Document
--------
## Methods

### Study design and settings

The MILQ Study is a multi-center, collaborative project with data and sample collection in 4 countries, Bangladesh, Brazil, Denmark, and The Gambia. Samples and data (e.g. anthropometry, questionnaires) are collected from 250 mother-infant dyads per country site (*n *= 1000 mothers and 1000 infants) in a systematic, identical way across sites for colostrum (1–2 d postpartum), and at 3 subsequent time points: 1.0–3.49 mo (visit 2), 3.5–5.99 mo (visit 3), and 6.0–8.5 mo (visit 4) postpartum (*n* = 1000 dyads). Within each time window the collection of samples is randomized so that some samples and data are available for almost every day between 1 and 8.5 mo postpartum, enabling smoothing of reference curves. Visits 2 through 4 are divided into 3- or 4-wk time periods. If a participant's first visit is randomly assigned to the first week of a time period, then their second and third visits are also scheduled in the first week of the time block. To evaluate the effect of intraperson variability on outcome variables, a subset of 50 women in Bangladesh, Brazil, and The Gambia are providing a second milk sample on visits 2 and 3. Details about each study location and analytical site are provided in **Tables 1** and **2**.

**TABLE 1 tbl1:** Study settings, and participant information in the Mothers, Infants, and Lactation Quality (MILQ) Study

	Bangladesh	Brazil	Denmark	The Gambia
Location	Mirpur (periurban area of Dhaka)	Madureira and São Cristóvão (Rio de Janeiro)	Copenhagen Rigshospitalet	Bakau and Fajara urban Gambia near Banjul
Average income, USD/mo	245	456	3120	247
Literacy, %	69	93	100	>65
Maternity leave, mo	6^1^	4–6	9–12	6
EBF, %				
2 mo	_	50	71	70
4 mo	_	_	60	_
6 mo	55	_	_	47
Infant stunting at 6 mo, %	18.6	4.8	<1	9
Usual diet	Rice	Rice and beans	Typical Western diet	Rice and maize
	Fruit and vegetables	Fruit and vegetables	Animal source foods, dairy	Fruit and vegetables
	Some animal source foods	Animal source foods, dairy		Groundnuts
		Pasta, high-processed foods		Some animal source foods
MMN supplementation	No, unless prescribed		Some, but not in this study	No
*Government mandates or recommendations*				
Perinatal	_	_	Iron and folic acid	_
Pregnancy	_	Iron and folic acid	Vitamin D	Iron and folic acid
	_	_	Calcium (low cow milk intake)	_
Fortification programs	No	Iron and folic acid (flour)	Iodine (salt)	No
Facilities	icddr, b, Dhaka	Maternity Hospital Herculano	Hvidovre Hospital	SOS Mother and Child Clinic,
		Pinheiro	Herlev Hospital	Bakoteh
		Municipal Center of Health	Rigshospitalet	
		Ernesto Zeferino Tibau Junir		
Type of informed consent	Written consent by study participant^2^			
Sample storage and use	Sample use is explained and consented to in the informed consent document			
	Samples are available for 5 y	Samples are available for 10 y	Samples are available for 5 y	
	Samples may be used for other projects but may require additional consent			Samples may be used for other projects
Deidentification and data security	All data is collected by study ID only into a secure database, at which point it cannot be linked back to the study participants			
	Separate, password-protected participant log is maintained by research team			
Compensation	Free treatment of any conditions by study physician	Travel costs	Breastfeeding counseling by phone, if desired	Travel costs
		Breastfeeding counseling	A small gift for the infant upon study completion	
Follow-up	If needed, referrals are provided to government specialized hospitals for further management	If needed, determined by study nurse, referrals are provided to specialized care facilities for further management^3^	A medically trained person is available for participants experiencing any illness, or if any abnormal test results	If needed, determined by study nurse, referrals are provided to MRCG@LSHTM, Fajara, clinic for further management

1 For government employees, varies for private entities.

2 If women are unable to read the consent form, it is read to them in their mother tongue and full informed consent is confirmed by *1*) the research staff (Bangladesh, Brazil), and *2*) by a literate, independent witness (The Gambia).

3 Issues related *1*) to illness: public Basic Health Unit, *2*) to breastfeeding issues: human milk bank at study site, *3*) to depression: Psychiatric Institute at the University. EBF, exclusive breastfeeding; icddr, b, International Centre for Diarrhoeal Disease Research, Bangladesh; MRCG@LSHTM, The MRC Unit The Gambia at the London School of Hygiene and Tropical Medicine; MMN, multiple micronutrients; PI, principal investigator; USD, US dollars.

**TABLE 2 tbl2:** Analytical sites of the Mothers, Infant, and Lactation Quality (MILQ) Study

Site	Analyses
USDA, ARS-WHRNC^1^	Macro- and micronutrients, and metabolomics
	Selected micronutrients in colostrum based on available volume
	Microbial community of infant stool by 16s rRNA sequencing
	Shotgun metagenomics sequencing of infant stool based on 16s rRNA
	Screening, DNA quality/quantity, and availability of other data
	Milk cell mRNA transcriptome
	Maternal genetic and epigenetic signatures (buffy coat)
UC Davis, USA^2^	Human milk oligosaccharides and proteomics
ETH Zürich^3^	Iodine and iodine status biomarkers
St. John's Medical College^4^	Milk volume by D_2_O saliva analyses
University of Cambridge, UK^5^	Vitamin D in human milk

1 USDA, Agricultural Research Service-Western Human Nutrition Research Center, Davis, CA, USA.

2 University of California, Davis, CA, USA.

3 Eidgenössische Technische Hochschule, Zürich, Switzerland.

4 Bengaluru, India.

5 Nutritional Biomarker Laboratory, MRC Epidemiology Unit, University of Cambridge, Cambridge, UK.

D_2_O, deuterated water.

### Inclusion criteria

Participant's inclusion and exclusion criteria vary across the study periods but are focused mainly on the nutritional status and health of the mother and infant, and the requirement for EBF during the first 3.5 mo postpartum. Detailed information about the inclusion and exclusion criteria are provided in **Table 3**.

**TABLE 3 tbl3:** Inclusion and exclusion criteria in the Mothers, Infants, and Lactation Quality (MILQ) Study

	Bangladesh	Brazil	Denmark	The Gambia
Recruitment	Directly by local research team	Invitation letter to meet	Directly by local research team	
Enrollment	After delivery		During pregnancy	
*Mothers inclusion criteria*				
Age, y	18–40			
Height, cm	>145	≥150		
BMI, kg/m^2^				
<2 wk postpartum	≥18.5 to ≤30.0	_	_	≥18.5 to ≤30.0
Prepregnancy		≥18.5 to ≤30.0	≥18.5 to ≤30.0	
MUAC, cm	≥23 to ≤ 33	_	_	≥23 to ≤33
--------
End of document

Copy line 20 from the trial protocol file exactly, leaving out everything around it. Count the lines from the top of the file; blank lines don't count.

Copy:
*Government mandates or recommendations*				